This unique addition to reference literature provides an introduction to the major concepts and contemporary issues that are essential for students of environmental science and environmental studies to know. With over 200 entries authored by world-class names like Anthony Brazel, John Day and Edward Keller, this text is divided into six sections: Environmental Science, Environments, Paradigms & Concepts, Processes & Dynamics, Scales & Techniques, and Environmental Issues.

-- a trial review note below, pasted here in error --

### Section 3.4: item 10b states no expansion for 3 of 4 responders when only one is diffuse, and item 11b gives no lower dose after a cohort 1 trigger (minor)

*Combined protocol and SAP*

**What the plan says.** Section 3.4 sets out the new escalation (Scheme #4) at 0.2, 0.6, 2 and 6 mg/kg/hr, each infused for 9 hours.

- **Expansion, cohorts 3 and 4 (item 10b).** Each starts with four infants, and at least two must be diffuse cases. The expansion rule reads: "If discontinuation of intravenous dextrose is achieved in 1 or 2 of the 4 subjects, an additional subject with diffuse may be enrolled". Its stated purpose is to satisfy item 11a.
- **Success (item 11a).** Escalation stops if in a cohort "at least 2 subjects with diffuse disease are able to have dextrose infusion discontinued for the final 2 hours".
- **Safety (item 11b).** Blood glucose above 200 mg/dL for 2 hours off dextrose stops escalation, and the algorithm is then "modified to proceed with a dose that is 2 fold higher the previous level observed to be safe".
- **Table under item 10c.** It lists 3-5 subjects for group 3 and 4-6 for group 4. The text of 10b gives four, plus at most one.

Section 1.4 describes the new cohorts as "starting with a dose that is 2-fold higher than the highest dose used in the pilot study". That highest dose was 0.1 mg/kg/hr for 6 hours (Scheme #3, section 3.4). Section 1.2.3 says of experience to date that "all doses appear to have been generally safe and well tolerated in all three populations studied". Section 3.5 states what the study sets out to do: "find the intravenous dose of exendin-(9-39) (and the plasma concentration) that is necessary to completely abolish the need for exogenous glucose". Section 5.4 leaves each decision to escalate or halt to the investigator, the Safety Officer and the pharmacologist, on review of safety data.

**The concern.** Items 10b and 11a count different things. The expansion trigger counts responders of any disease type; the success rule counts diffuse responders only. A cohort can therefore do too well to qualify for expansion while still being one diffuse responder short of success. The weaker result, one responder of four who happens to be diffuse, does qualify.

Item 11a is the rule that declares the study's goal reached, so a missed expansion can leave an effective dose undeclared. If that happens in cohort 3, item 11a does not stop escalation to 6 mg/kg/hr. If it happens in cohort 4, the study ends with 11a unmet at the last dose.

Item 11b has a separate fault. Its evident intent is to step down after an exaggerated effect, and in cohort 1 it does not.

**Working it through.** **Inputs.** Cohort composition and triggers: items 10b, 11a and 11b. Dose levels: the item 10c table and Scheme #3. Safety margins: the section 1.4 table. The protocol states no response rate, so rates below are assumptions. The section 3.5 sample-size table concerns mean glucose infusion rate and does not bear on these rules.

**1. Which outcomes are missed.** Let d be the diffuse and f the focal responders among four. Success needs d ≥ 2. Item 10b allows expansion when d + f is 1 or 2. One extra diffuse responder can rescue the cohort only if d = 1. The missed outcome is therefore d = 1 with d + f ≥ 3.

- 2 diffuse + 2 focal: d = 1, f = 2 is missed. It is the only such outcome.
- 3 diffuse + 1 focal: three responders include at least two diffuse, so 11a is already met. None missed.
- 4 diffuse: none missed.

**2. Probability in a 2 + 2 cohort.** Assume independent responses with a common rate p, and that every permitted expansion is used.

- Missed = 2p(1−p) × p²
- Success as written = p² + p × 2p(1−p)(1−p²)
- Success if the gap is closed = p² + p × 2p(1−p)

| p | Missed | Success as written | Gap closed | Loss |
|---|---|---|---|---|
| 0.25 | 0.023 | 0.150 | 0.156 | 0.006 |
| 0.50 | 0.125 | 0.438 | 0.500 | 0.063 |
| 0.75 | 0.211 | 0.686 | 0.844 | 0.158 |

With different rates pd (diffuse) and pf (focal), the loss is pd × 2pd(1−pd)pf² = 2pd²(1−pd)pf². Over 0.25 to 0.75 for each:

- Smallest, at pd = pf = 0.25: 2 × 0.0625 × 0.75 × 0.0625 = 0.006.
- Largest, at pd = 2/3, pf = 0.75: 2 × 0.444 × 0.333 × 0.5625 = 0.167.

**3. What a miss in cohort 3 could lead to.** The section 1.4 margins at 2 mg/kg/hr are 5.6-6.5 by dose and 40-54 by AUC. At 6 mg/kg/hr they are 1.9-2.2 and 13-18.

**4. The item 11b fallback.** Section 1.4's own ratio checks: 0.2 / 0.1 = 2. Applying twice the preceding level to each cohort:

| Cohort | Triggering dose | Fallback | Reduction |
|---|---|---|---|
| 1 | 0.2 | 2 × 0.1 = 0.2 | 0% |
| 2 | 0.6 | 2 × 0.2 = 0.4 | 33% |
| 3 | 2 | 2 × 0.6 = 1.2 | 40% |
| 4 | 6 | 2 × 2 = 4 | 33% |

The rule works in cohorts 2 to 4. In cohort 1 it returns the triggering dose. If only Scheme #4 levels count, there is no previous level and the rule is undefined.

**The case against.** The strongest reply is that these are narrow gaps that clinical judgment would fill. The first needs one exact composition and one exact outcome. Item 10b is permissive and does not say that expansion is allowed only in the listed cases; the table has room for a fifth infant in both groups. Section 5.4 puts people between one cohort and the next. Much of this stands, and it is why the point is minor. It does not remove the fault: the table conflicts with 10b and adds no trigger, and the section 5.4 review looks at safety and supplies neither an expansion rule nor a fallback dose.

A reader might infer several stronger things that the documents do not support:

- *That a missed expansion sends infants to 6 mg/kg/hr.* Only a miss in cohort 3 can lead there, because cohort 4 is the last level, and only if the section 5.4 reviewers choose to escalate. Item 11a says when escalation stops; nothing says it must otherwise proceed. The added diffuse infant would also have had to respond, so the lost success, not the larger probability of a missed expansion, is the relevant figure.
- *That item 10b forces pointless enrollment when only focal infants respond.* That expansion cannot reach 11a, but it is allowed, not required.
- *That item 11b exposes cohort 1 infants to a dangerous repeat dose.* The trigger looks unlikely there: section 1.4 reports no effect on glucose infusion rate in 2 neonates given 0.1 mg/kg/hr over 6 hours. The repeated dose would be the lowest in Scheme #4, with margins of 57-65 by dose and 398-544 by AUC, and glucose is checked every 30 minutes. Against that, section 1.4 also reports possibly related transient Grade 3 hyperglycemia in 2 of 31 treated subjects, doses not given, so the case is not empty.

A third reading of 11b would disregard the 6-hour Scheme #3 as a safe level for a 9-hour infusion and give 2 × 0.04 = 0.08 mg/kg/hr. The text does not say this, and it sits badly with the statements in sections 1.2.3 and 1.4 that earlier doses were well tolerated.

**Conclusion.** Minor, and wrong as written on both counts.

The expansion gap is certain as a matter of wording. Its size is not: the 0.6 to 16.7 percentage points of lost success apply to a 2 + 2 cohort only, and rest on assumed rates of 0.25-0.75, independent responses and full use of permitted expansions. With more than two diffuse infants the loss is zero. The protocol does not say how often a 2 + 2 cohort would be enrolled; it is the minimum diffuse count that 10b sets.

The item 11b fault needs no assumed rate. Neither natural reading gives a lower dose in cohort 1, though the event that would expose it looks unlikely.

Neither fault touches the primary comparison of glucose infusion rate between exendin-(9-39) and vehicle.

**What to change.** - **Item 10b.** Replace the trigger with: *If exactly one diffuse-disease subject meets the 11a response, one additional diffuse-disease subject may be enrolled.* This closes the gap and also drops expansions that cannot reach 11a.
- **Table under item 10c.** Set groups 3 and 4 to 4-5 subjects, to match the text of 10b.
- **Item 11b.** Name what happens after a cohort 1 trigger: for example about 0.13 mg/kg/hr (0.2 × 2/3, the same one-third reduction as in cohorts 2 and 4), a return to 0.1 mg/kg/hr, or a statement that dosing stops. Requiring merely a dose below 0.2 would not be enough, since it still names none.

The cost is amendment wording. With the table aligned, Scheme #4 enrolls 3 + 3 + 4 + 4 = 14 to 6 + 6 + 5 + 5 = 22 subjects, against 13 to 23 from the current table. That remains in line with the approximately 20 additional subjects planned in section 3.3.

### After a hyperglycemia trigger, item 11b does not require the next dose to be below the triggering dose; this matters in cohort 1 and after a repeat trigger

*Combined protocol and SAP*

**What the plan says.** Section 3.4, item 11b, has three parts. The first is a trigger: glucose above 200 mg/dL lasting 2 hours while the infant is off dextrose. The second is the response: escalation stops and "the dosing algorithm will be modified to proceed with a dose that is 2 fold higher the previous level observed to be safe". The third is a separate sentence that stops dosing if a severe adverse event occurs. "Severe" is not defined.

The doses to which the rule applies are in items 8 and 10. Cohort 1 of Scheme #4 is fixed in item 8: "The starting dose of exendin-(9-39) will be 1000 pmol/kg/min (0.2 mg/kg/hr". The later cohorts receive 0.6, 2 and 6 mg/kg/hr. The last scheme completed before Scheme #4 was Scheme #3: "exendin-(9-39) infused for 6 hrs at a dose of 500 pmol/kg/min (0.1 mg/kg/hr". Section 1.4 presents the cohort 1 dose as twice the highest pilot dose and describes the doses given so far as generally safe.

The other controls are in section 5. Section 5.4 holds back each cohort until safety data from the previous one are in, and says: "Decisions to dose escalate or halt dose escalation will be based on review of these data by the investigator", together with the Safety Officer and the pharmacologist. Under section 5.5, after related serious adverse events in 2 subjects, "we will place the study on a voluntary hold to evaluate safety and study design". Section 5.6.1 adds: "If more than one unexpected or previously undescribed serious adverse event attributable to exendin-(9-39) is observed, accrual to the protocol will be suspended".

Climate zones are areas of similar climatic characteristics such as temperature and moisture, length of the solar day, and latitudinal distance from the equator. Climate zones are general and do not account for local scales features such as hills or mountain ranges, large lakes, and seas or oceans. The most commonly used classification is the Köppen climate classification system to define basic zones (Fig. 14). This classification depicts climates into primary classifications and numerous sub-classifications (see CLIMATE CLASSIFICATION). At the equator is the tropical or equatorial zone, a belt of relatively low atmospheric pressure and heavy rainfall associated with converging winds and thunderstorms. At about 30° north and south of the equator is a subtropical or arid climate of dry, descending air, associated ...